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The Daily Wildcat

The Daily Wildcat

 

A Kiss You Won’t Forget

Tim Glass / Arizona Daily Wildcat

Teresa Gregory, a research specialist with neuro-sciences, examines kissing bugs used in their research.  The lab is working to find ways to trap the kissing bugs.
Tim Glass
Tim Glass / Arizona Daily Wildcat Teresa Gregory, a research specialist with neuro-sciences, examines kissing bugs used in their research. The lab is working to find ways to trap the kissing bugs.

“”Kissing bugs”” might not be as friendly as their name implies, new research at the UA suggests.

In 2005, Carolina Reisenman, associate staff scientist, Pablo Guerenstein and John Hildebrand, director of neurobiology, collaborated with the Centers for Disease Control and wrote a proposal — the Kissing Bug Project — funded by the Arizona Biomedical Research Commission.

Hildebrand, the principal investigator for the project, who does the laboratory and field work, said, “”kissing bugs are important in southern Arizona because they bite humans to get blood-meals — their bites are allergenic and some people have very bad allergic reactions to the bites.””  

The researchers were originally seeking an explanation as to why the bugs bite humans instead of or in addition to “”their usual hosts for blood-meals,”” Hildebrand said.

He added that in the course of the research, the team discovered that a high percentage of the local kissing bugs are carrying the parasite that causes Chagas disease, an illness spread by insects, most common in South America and more recently in Mexico.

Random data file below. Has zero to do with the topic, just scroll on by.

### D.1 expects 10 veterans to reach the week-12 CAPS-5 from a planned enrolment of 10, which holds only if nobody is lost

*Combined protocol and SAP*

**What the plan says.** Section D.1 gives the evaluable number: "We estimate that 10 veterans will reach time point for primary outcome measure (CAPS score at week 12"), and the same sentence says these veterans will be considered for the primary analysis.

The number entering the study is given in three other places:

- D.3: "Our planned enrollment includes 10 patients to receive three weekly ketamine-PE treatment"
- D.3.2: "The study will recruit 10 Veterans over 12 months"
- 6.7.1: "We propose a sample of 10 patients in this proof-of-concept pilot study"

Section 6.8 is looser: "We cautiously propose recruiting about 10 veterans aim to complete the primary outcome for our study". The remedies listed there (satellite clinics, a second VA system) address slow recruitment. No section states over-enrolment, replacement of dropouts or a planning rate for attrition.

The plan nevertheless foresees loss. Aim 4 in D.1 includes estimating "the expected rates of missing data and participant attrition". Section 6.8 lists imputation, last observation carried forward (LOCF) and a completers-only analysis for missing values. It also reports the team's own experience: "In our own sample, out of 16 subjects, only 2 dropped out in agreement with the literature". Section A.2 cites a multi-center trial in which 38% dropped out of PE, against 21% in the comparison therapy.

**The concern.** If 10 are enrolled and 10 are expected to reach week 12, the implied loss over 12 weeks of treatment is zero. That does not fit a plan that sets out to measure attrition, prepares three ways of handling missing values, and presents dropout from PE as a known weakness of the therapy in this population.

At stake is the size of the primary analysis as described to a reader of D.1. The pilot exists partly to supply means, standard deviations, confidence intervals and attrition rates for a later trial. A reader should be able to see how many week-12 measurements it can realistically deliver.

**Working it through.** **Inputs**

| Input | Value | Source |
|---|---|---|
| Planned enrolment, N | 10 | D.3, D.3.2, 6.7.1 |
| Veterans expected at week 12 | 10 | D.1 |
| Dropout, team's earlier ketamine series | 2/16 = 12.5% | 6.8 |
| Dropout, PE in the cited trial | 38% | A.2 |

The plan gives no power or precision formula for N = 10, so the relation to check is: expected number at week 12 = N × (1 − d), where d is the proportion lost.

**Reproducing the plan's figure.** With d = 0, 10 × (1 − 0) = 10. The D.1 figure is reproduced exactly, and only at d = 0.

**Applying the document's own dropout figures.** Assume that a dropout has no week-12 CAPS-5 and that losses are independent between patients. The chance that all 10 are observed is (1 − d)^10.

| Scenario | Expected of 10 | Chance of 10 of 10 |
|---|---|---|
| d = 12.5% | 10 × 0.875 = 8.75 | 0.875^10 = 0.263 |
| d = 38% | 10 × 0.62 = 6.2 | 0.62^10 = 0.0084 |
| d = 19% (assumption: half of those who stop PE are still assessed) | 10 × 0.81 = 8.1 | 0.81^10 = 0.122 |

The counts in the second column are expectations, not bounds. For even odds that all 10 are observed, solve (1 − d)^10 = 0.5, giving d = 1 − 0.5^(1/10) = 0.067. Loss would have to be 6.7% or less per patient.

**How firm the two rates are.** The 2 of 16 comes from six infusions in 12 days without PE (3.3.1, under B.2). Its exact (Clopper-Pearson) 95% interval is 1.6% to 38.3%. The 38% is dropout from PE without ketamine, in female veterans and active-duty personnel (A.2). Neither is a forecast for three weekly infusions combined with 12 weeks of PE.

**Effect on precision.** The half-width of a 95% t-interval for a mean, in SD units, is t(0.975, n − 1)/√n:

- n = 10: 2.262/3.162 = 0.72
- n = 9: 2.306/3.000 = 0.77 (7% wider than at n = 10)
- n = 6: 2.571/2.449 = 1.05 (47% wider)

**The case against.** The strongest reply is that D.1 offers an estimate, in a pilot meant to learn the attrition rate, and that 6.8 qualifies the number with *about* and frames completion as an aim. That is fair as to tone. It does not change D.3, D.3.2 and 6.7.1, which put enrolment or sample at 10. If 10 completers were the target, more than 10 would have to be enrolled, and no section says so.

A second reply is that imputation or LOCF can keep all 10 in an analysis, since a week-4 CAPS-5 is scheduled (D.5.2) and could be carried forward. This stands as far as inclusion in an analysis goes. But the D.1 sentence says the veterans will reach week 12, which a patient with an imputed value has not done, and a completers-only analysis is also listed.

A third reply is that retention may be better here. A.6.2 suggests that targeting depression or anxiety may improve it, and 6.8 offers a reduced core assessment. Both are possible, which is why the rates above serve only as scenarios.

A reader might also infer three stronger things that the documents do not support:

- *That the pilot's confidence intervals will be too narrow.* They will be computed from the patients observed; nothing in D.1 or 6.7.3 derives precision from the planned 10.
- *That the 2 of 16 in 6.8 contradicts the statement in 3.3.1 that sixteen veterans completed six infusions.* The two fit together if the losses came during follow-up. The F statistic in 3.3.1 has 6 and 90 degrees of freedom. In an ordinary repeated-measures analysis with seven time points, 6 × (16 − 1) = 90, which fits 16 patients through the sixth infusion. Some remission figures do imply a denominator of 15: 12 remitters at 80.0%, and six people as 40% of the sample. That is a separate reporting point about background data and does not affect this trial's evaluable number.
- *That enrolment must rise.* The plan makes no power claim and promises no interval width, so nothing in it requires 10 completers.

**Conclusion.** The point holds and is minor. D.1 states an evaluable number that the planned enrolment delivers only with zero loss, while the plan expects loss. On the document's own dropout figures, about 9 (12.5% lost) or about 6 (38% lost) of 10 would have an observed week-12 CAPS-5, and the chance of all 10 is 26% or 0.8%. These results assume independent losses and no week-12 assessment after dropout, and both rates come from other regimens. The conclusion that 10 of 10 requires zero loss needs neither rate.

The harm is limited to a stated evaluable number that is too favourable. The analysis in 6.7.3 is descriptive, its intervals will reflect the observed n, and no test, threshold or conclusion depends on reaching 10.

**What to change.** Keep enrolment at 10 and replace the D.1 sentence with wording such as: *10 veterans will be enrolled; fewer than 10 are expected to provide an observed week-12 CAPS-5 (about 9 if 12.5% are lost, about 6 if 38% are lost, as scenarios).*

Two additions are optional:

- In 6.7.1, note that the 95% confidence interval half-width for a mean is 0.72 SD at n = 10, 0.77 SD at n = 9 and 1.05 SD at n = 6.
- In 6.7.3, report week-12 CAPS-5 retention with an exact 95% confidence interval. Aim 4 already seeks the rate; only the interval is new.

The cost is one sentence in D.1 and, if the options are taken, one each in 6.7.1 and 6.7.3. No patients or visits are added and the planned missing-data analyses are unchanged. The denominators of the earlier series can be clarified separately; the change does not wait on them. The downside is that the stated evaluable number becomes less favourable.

“”We also study kissing bugs from South America. In that research project we are trying to learn about odors that attract the kissing bugs and trying to develop trapping strategies that could be used to intercept the insects before they enter people’s houses,”” Hildebrand said.

A possible strategy is the use of detection and control tools — which might reduce triatomine (the scientific name for the family to which the bugs belong)-human contact and the risk to human health, Reisenman said.

“”For instance, traps which are baited with odors that attract kissing bugs can be an effective method,”” she said. “”The idea is to divert insects from invading human houses.””

These bugs, abundant in southern Arizona, get their name because they usually bite people near their mouth during the night while they sleep, according to the neuroscience department’s Web site. It states that kissing bugs are blood-suckers, similar to mosquitoes, ticks and tsetse flies.

They are attracted to the odors that people exhale, and the face is usually the only exposed area of skin during sleep.

Arizona is the state with the highest number of triatomine-human contacts reported in the United States, Reisenman said.

She added that health problems related to triatomines in Arizona will become more common, now that more people are choosing to live in triatomine habitats.

The team collected about 500 insects in 2007, 800 in 2008 and about 500 in 2009, she said.

The parasite is transmitted when feces and urine from infected bugs come in contact with damaged skin, eye mucous membranes, or when the victim rubs the itchy wound site, Reisenman said.

“”Because the bug’s bite is painless and occurs at night, most people never know they have been bitten, but some experience severe allergic reactions,”” she said.

However, currently the research is at a halt, because the researchers do not know if they can secure funding from the Arizona Biomedical Research Commission, she said.

Reisenman said the project started in 2006 and ended last July.

“”We applied for funding to continue these studies, but we don’t know the outcome yet. Since we currently do not have funding, the project is on hold, although we still have some papers to publish,”” Reisenman said.

 

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